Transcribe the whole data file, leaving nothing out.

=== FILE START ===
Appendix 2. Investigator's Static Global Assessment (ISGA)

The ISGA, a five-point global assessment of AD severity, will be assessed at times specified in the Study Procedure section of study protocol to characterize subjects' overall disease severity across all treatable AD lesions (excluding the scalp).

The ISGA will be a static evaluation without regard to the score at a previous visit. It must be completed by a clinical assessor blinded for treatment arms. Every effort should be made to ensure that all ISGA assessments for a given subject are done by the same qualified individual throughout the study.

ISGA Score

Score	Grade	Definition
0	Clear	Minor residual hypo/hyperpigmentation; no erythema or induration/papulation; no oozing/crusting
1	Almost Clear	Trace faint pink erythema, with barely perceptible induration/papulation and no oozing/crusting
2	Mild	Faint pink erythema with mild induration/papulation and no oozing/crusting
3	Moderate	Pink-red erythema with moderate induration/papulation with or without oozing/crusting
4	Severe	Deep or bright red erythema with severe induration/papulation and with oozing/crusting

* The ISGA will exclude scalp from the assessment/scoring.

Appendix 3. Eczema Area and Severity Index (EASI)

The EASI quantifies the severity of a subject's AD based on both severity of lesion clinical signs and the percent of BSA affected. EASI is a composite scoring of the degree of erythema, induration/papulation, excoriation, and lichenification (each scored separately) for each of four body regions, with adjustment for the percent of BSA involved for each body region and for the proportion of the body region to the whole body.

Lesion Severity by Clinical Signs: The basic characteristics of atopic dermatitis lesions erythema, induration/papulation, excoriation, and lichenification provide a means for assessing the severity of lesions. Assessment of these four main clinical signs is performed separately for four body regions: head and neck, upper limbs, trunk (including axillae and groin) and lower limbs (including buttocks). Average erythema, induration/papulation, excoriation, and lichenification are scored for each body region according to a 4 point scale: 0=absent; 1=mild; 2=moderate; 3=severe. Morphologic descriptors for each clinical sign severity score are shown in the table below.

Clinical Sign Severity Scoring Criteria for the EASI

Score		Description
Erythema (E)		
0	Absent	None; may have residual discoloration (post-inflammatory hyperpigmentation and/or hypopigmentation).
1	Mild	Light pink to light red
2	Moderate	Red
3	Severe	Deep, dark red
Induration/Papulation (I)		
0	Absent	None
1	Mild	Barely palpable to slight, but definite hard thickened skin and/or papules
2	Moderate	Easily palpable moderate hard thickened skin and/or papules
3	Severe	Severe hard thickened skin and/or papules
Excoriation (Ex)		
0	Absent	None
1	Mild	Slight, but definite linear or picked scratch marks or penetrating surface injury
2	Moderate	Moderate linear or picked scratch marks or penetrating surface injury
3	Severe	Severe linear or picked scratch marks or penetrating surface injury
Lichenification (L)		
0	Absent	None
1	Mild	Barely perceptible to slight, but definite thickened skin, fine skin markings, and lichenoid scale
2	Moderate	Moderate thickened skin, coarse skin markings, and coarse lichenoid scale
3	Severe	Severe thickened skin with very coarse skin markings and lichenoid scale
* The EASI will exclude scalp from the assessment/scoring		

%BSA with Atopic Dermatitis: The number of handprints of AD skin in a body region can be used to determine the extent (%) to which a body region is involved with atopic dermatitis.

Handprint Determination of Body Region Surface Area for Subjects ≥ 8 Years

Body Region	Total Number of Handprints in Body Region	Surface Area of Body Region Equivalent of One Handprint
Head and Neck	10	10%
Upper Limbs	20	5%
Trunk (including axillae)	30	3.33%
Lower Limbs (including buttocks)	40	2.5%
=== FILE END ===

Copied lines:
Appendix 2. Investigator's Static Global Assessment (ISGA)

The ISGA, a five-point global assessment of AD severity, will be assessed at times specified in the Study Procedure section of study protocol to characterize subjects' overall disease severity across all treatable AD lesions (excluding the scalp).

The ISGA will be a static evaluation without regard to the score at a previous visit. It must be completed by a clinical assessor blinded for treatment arms. Every effort should be made to ensure that all ISGA assessments for a given subject are done by the same qualified individual throughout the study.

ISGA Score

Score	Grade	Definition
0	Clear	Minor residual hypo/hyperpigmentation; no erythema or induration/papulation; no oozing/crusting
1	Almost Clear	Trace faint pink erythema, with barely perceptible induration/papulation and no oozing/crusting
2	Mild	Faint pink erythema with mild induration/papulation and no oozing/crusting
3	Moderate	Pink-red erythema with moderate induration/papulation with or without oozing/crusting
4	Severe	Deep or bright red erythema with severe induration/papulation and with oozing/crusting

* The ISGA will exclude scalp from the assessment/scoring.

Appendix 3. Eczema Area and Severity Index (EASI)

The EASI quantifies the severity of a subject's AD based on both severity of lesion clinical signs and the percent of BSA affected. EASI is a composite scoring of the degree of erythema, induration/papulation, excoriation, and lichenification (each scored separately) for each of four body regions, with adjustment for the percent of BSA involved for each body region and for the proportion of the body region to the whole body.

Lesion Severity by Clinical Signs: The basic characteristics of atopic dermatitis lesions erythema, induration/papulation, excoriation, and lichenification provide a means for assessing the severity of lesions. Assessment of these four main clinical signs is performed separately for four body regions: head and neck, upper limbs, trunk (including axillae and groin) and lower limbs (including buttocks). Average erythema, induration/papulation, excoriation, and lichenification are scored for each body region according to a 4 point scale: 0=absent; 1=mild; 2=moderate; 3=severe. Morphologic descriptors for each clinical sign severity score are shown in the table below.

Clinical Sign Severity Scoring Criteria for the EASI

Score		Description
Erythema (E)		
0	Absent	None; may have residual discoloration (post-inflammatory hyperpigmentation and/or hypopigmentation).
1	Mild	Light pink to light red
2	Moderate	Red
3	Severe	Deep, dark red
Induration/Papulation (I)		
0	Absent	None
1	Mild	Barely palpable to slight, but definite hard thickened skin and/or papules
2	Moderate	Easily palpable moderate hard thickened skin and/or papules
3	Severe	Severe hard thickened skin and/or papules
Excoriation (Ex)		
0	Absent	None
1	Mild	Slight, but definite linear or picked scratch marks or penetrating surface injury
2	Moderate	Moderate linear or picked scratch marks or penetrating surface injury
3	Severe	Severe linear or picked scratch marks or penetrating surface injury
Lichenification (L)		
0	Absent	None
1	Mild	Barely perceptible to slight, but definite thickened skin, fine skin markings, and lichenoid scale
2	Moderate	Moderate thickened skin, coarse skin markings, and coarse lichenoid scale
3	Severe	Severe thickened skin with very coarse skin markings and lichenoid scale
* The EASI will exclude scalp from the assessment/scoring		

%BSA with Atopic Dermatitis: The number of handprints of AD skin in a body region can be used to determine the extent (%) to which a body region is involved with atopic dermatitis.

Handprint Determination of Body Region Surface Area for Subjects ≥ 8 Years

Body Region	Total Number of Handprints in Body Region	Surface Area of Body Region Equivalent of One Handprint
Head and Neck	10	10%
Upper Limbs	20	5%
Trunk (including axillae)	30	3.33%
Lower Limbs (including buttocks)	40	2.5%